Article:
You need a clear head so your hands and eyes and feet all operate together as a unit.  So you can capture the image you want at the exact millisecond you want.  I'm not saying you need to do exercises or drills to become better but you have to spend time in the water.  You have to spend time with your camera.  You have to spend time practicing seeing.  And maybe most importantly, you have to spend quiet time with yourself, alone, thinking about why you photograph.

I conjecture that only by knowing what really motivates you to pursue photography will you be able to channel the energy and spirit to ignore the mental and physical roadblocks that every day life tosses in front of each of use like a never ending shower of kabers. Because only when you are clear about the real value you get from exploring photography do I think you will overcome the impediments to clearly seeing and capturing images that move you with passion.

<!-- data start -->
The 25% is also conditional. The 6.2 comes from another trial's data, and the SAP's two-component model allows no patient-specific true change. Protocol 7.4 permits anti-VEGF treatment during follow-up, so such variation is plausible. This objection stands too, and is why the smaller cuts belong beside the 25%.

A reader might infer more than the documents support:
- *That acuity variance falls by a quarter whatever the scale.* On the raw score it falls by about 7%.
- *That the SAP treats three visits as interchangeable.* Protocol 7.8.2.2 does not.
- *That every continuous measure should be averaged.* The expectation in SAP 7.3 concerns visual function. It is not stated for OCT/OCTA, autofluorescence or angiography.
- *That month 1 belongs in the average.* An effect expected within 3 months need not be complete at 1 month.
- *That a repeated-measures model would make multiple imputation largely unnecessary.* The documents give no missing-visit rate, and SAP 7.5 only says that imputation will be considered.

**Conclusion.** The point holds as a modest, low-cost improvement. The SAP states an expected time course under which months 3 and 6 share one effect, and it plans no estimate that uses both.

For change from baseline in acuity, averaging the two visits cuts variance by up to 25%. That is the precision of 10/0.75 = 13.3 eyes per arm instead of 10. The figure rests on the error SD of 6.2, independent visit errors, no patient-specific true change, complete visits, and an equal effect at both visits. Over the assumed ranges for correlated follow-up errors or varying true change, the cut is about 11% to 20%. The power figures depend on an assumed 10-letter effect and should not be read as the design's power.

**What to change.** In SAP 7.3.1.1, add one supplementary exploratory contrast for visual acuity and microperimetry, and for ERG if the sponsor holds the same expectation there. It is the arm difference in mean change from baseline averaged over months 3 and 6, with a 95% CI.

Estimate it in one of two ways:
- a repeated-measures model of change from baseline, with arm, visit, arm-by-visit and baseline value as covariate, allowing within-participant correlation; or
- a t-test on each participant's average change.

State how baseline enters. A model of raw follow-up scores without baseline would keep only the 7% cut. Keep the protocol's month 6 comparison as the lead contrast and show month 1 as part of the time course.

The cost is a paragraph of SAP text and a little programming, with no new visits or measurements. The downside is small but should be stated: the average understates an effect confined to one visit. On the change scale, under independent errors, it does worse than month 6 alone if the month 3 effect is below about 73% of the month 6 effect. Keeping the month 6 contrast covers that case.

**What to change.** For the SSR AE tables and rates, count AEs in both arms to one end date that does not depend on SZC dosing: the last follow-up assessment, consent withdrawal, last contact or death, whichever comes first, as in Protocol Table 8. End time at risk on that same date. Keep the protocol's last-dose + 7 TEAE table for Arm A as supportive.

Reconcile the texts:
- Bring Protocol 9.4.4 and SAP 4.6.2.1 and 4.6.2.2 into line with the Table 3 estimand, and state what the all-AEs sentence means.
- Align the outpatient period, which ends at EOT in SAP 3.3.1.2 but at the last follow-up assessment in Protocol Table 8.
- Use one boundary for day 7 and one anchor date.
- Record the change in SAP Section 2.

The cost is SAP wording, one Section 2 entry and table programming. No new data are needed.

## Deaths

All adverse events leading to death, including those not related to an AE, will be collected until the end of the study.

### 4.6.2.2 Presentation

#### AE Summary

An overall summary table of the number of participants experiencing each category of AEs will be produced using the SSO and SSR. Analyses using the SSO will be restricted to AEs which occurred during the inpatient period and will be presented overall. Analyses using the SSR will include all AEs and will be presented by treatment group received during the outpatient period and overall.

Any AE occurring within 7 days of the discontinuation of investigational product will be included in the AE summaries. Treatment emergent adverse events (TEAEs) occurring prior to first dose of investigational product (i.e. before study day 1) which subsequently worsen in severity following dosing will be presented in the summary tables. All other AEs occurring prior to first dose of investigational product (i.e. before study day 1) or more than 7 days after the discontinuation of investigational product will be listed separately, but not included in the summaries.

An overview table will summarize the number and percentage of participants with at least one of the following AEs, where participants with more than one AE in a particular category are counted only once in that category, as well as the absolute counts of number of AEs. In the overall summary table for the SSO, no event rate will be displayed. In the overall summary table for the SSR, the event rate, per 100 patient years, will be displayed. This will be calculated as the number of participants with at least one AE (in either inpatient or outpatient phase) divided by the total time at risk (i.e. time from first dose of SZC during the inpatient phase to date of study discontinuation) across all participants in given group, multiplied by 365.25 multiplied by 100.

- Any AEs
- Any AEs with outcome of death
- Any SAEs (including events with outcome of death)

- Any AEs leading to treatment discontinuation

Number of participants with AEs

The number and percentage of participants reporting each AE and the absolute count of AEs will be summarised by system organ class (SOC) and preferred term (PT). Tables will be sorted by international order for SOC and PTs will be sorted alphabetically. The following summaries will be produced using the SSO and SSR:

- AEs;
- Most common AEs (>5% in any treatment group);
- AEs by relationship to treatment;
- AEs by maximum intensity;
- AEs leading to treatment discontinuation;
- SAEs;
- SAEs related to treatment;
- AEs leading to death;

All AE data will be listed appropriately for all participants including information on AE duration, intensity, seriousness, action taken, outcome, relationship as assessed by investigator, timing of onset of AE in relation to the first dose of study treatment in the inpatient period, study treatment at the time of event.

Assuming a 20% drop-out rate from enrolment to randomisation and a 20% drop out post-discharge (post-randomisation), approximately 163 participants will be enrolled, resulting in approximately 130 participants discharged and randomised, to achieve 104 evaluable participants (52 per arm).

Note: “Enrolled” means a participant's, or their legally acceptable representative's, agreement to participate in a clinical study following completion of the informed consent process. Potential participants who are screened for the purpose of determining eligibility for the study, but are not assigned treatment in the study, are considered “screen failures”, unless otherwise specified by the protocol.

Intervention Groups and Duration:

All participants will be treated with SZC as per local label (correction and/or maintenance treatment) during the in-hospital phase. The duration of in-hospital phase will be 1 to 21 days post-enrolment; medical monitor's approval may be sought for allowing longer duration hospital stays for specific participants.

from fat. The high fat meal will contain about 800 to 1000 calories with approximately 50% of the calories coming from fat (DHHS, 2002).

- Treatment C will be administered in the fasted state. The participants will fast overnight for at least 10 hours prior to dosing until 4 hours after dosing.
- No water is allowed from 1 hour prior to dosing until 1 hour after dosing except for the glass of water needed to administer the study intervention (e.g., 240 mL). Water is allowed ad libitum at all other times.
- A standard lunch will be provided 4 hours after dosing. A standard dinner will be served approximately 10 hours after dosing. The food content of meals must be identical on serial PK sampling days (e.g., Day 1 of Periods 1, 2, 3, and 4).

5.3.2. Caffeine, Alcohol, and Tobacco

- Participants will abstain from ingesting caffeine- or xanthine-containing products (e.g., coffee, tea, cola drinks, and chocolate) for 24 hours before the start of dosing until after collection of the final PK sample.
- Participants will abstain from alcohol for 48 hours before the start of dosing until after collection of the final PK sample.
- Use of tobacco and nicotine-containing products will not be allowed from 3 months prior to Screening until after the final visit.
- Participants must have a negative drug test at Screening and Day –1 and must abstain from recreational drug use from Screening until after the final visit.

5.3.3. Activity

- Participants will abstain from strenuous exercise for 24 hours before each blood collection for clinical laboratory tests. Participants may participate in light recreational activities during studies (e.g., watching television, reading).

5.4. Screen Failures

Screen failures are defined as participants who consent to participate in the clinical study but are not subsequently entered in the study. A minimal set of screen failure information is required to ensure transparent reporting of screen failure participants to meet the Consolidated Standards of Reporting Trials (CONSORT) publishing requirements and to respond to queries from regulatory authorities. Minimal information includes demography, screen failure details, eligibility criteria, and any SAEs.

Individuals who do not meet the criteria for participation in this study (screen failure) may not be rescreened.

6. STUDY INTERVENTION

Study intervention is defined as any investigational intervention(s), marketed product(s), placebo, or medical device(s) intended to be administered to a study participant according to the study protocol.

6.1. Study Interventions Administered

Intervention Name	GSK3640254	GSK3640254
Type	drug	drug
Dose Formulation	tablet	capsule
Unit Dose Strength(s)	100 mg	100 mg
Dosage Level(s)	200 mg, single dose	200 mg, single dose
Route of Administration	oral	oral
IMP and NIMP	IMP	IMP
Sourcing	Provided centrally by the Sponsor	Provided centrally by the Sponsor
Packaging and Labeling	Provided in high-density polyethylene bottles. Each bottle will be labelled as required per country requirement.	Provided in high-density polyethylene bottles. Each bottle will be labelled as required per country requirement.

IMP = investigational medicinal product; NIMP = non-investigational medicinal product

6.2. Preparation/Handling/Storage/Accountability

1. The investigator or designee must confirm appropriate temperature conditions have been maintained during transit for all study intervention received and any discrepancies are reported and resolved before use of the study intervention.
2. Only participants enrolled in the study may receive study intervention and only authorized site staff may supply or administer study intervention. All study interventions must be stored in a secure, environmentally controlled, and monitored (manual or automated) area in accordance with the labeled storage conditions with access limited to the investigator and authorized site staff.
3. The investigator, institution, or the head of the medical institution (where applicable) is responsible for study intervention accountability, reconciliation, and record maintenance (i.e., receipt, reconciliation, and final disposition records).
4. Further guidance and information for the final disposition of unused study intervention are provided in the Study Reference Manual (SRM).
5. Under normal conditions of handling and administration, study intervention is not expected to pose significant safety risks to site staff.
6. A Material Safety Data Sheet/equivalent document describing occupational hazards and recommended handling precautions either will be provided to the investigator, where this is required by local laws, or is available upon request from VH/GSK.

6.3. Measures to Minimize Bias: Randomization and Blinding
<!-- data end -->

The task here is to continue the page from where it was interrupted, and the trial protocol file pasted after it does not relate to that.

Here are a few things I find helpful when I hit a creative block:

1.  Lie on the floor and clear your mind of everything.  Go blank.  When thoughts come into your head look at them in a dispassionate way and then let them go.  Pay attention to visual constructions.  And then let them go.  Get back off the floor when you feel the desire to create come back.

2.  When you are clear about why you photograph and what subjects give you pleasure (as opposed to subjects that serve to gratify your ego because you know that others will respond to them) visualize an end result for your work.  It could be the construction of a private book of images just for you or a show of your work in a public place.  You might even send prints out to people as anonymous gifts.

3.  Everyone has their own cliche images.  But if we try to avoid the sticky cliches we give them a certain perverse power and they become more dominant in our field of view.  Instead, shoot all of your cliches and then move on.

4.  Edit down your vision.  If you try to do every aspect of photography well you dilute the things you do extremely well.  Every swimmer has a favorite stroke.  That's the one they work on.  Boil it down to its essence.